You don’t frequently come across a theatrical work so elegant and uneasy in its entirety that it makes you remember why you go to theatre. And why it exists as a discipline, altogether. Bash, by Neil LaBute, a play which debuted in 1999, was not awarded a Gold Ovation Award at the National Arts Festival in Grahamstown this year for nothing: it’s a flawless and riveting contemporary indictment on ghastly flaws in the moral fabric of our society, bringing together the cream of young local performers by way of James Alexander, Ashleigh Harvey, Daniel Janks and Jessica Friedan.
It also celebrates collaboration. The name of the lighting professional does not appear in the programme, but the manner in which subtleties play over the two red plastic tub chairs on stage show the mark of a sophisticated hand: never does the set, conjoined as it is with a filmic projection, become bland or two-dimensional or easy.
It’s an unusual play, set in the conceptual rubric of a filmed interview. It comprises three stories, unconnected on any level, but stories through which a sophisticated narrative voice runs with smooth, crisp and golden cohesion. The first and last stories are premised on the values cast by Greek tragedies, each told directly to the audience, with astonishingly vivid and beautiful words rather than re-enactment.
In the hands of Janks, the work’s first part, Iphegenia in Orem, and in the hands of Harvey, the work’s third part, Medea Redux are brought to horrifying life. There’s a touch of Vladimir Nabokov’s Lolita in the latter, and a bit of an insight into Pistorius’ conundrum in the former; they’re immensely difficult monologues in which the monstrosity of the primarily characters are insidiously brought to bear: and the performer has only her- or himself and the audience to toss the story around with. And when they are done, and you have caught your breath in the wake of the hairpin bends of their respective stories, you want to kiss their shoes. This is what tour de force performance is all about.
In the second work, A Gaggle of Saints, James Alexander and Jessica Friedan (who readers might recall recently directed the marvellous Gogol production ‘Government Inspector’ at Wits University) don’t look at each other at all. And the impeccable manner in which the other two stories are directed is articulated here too. This device of having the two protagonists tell their side of a story from their own perspective makes the work that much more intense, but also exposes the horror in each side of the tale, clothed as it is in a contemporary garb with values of relationships and love that you and I can access. Because we are human. The device of two performers opposite each other lends the telling of the tale more latitude and manipulability, but that horrifying volte face which happens three quarters of the way through, makes your hair stand on end and increases your blood pressure. And you realise you’re sitting in the face of truly projected evil, in the embrace of truly great art.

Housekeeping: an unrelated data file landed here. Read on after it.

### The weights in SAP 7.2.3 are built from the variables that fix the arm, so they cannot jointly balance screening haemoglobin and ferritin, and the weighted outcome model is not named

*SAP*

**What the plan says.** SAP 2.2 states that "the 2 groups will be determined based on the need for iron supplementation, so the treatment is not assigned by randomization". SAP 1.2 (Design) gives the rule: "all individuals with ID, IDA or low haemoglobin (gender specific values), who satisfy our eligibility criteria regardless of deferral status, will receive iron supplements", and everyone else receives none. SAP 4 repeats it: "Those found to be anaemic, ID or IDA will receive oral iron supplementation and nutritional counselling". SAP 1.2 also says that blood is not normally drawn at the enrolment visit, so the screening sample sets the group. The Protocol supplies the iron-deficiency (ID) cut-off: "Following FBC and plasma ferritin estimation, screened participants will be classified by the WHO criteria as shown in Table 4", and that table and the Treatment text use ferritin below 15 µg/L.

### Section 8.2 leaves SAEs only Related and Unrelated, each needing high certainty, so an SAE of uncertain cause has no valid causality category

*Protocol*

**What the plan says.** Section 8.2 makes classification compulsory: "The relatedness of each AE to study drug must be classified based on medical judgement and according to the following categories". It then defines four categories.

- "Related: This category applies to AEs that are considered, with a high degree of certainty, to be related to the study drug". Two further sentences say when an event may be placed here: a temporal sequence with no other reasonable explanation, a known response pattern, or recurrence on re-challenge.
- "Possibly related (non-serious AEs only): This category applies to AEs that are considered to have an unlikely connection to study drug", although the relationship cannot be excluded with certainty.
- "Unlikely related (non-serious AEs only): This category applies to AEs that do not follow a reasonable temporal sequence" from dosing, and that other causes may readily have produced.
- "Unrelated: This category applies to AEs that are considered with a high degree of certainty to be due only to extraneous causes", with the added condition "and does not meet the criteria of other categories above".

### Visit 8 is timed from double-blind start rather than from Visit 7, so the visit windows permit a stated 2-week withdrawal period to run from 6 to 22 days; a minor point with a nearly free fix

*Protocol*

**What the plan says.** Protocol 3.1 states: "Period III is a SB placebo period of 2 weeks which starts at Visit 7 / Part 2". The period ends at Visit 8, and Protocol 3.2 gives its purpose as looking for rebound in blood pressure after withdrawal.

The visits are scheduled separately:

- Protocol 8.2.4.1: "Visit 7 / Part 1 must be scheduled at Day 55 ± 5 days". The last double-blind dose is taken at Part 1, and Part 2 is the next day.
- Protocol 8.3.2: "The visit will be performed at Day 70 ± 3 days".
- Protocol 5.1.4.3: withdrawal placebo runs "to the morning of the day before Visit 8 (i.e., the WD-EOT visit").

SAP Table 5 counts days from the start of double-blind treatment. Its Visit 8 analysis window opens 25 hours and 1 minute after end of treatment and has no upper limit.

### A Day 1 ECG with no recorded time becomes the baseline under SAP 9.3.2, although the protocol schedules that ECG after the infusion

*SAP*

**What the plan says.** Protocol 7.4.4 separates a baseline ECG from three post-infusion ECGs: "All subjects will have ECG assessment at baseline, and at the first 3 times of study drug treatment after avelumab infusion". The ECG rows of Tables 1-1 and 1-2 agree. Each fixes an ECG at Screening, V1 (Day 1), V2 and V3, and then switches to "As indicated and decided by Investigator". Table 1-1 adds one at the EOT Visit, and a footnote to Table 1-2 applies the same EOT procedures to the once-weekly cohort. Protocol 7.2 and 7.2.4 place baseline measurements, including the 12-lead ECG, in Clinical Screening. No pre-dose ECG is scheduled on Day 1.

Each performer really shines like a gem in this immensely difficult but eminently heart-changing piece. In less capable hands, the work might judder into being text heavy or too intense: for a third of the work, the spotlight is on one performer who holds the responsibility of keeping you entranced and focused. You emerge with your head spinning with the horror and beauty of Greek tragedy and moral chasms in contemporary values told with wisdom and poetry and hard-hitting haunting indictments.
As each vignette is developed and brought to closure, taking the colloquial word ‘bash’ and splaying it relentlessly and unequivocally in several associative directions – as theatre practitioners like Lionel Newtwon and Sylvaine Strike recently did with ‘Greed’ – your gaze at the performer becomes irrefutably coloured and three-dimensional with a sense of increasing horror. In many respects, this foray into central taboos, from killing of one’s own children to breaking the bodies of those whose life-choices differ from your own, is a post-modern horror story: there’s no gore; it is all internalised into a fiercely elegant piece of theatre.
You emerge with a sense of universality and one of dread of the heaviness of moral culpability, but with the understanding of privilege in having seen something completely magnificent.
- Bash, written by Neil LaBute and directed by Megan Willson is performed by James Alexander; Jessica Friedan; Ashleigh Harvey and Daniel Janks, at the Auto and General Theatre on the Square in Sandton, until September 28, (011)883-8606.